For a long, long time, the Halo fandom lurked in my life. I was never into it before college, usually playing the games when my (male) friends wanted to. I heard about the novels and found myself unduly distracted by the shape of a Spartan’s faceplate instead of really caring about the game’s plot or even knowing there was a fandom. Master Chief was the ideal human tank.
Then I got into Reach and Halo novels (sortof) and Reach fanfic and Red vs Blue. I’m a little more open to seeing the Halo universe from different angles now. It’s still strange, though, to see the newest novel in the franchise, Glasslands, basically recast the Master Chief as, instead of an indestructible player avatar, a pitiable hero.
Glasslands is a deconstruction of heroes. There are no good guys: everyone seems to be betraying someone else, and feeling guilty for it. There are two main storylines, one focusing on humans and one on Elites. The good things that are done are to right old wrongs. The human government is trying to make peace with the Arbiter’s faction of Sangheili, but the characters the book follows are soldiers, spies, and soldier-spies working behind the UNSC’s collective, decorated backs trying to make the Elites go to war with each other. The Halo games were very straightforward: Master Chief and Cortana were the good guys, and through them the player shot expendable aliens. It was simple. Glasslands is not, or at least not as much. It rarely tells the story from the point of view of the Spartans, and much more time is spent talking about how morally wrong it was to create them in the first place.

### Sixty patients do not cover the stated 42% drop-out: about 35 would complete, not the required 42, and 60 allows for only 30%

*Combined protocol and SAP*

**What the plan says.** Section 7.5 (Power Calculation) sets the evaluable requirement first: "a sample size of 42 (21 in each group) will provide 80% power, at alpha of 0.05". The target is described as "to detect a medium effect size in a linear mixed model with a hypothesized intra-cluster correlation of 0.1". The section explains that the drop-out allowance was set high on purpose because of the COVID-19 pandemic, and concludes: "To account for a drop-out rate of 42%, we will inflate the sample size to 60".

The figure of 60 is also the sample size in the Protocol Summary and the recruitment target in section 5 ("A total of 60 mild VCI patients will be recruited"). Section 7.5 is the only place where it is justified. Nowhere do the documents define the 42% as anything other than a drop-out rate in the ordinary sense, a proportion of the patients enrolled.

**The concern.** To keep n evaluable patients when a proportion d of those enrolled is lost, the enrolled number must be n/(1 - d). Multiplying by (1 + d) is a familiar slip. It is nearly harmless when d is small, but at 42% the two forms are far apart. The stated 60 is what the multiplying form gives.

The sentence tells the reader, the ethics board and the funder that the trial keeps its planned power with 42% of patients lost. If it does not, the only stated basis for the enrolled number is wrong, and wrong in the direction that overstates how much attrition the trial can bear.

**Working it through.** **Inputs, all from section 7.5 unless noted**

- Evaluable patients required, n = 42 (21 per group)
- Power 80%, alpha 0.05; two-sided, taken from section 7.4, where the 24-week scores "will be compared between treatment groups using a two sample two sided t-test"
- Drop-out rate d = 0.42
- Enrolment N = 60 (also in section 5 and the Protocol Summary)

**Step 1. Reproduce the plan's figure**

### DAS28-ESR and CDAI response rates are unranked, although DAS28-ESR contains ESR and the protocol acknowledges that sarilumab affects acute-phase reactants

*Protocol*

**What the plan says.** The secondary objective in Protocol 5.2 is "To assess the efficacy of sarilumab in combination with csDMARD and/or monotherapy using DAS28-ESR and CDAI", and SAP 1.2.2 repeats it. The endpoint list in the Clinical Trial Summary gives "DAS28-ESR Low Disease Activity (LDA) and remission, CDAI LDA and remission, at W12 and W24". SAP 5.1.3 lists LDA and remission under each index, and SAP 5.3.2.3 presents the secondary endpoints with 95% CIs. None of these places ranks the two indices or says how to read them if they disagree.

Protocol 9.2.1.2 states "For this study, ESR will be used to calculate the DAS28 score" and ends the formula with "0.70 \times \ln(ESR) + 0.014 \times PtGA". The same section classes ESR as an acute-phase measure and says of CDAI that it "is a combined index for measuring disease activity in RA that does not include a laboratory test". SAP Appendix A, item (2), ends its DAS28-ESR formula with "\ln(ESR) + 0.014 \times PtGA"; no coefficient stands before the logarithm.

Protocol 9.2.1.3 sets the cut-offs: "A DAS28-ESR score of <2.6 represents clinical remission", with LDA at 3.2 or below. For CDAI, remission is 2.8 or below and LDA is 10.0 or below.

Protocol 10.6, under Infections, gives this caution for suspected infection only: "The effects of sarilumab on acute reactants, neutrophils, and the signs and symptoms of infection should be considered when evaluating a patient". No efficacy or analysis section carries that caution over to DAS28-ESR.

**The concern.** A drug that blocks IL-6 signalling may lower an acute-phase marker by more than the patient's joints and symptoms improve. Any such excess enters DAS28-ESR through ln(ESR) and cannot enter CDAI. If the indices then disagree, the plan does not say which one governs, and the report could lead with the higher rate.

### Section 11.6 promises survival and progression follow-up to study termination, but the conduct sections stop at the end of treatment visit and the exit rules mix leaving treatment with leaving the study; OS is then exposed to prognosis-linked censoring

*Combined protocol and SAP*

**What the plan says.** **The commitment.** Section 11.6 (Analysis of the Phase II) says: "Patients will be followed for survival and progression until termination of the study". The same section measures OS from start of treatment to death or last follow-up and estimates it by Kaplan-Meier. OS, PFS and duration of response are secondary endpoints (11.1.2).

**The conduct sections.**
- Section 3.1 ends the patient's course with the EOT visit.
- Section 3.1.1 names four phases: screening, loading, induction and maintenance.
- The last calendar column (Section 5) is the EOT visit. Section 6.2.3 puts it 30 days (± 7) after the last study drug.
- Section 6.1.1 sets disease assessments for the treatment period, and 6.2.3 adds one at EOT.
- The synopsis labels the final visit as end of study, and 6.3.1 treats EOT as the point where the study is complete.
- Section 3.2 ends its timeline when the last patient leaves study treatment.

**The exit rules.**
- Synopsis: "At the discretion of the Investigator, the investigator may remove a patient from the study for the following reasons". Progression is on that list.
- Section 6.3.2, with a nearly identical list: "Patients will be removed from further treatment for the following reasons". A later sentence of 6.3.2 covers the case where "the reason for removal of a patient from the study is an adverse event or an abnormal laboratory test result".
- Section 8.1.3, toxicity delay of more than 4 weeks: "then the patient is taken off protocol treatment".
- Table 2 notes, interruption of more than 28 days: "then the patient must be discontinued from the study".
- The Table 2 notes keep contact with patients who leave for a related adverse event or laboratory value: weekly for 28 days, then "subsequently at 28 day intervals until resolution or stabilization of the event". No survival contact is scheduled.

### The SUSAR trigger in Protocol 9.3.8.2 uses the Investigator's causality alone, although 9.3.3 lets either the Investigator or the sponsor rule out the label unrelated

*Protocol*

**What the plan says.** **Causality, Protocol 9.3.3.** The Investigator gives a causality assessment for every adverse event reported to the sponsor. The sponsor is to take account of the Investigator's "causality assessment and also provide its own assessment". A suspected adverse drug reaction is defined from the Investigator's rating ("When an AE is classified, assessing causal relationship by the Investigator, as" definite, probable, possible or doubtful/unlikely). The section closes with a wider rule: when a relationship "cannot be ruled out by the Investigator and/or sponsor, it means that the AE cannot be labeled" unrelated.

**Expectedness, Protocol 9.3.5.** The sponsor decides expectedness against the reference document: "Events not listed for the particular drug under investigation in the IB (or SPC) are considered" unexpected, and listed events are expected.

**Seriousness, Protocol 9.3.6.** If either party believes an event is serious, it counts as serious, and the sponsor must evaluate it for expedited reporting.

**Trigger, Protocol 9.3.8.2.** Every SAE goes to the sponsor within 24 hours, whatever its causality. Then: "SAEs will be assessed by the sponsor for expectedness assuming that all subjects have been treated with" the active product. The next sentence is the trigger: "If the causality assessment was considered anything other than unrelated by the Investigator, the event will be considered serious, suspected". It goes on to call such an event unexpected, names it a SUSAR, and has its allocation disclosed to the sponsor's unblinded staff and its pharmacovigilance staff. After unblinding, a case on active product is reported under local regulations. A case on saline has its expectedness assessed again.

Karen Traviss is known in the Star Wars fandom for exalting her pet culture of warriors, the Mandalorians, and bashing the Jedi as super-powered elitists. She undermines the heroism of the Spartans in the same way that she undermines the heroism of the Jedi, but in Glasslands she makes the reader pity instead of hate them. A long discussion with a trusted source led me to a character that Traviss treated similarly to how she treats Halsey: Ko Sai, the clonemaster of Kamino in Traviss’ Star Wars series. Here too a Doctor Frankenstein-esque mother figure metaphorically births super soldiers specifically to doom them to war. I haven’t read the Republic Commando series, so can’t really comment on the similarity, but it seems that Traviss has got an underlying concern. (That or sci-fi just tends to have the super soldier trope and she finds their creation more or as interesting as their action.)
Regardless of authorship, the debate in Glasslands about whether the creation of the Spartans was worth the price of winning the war were interesting. Some very vivid scenes plus some exciting new developments about the Halo universe (Spartan-fours?) make this one of the better Halo books and one I don’t regret buying (unlike First Strike). I loved the focus on emotion: Halsey’s guilt or lack thereof, Paragonsky’s complicity and devious scheming, Osman’s conflicted relationship with her own status as a failed “half-Spartan”. (Note that all are female characters, two over the age of sixty.) And don’t get me wrong, Traviss can write a fight scene: her one big Spartan vs Covenant set piece was frightening and memorable, without the stiffness of the other Halo authors.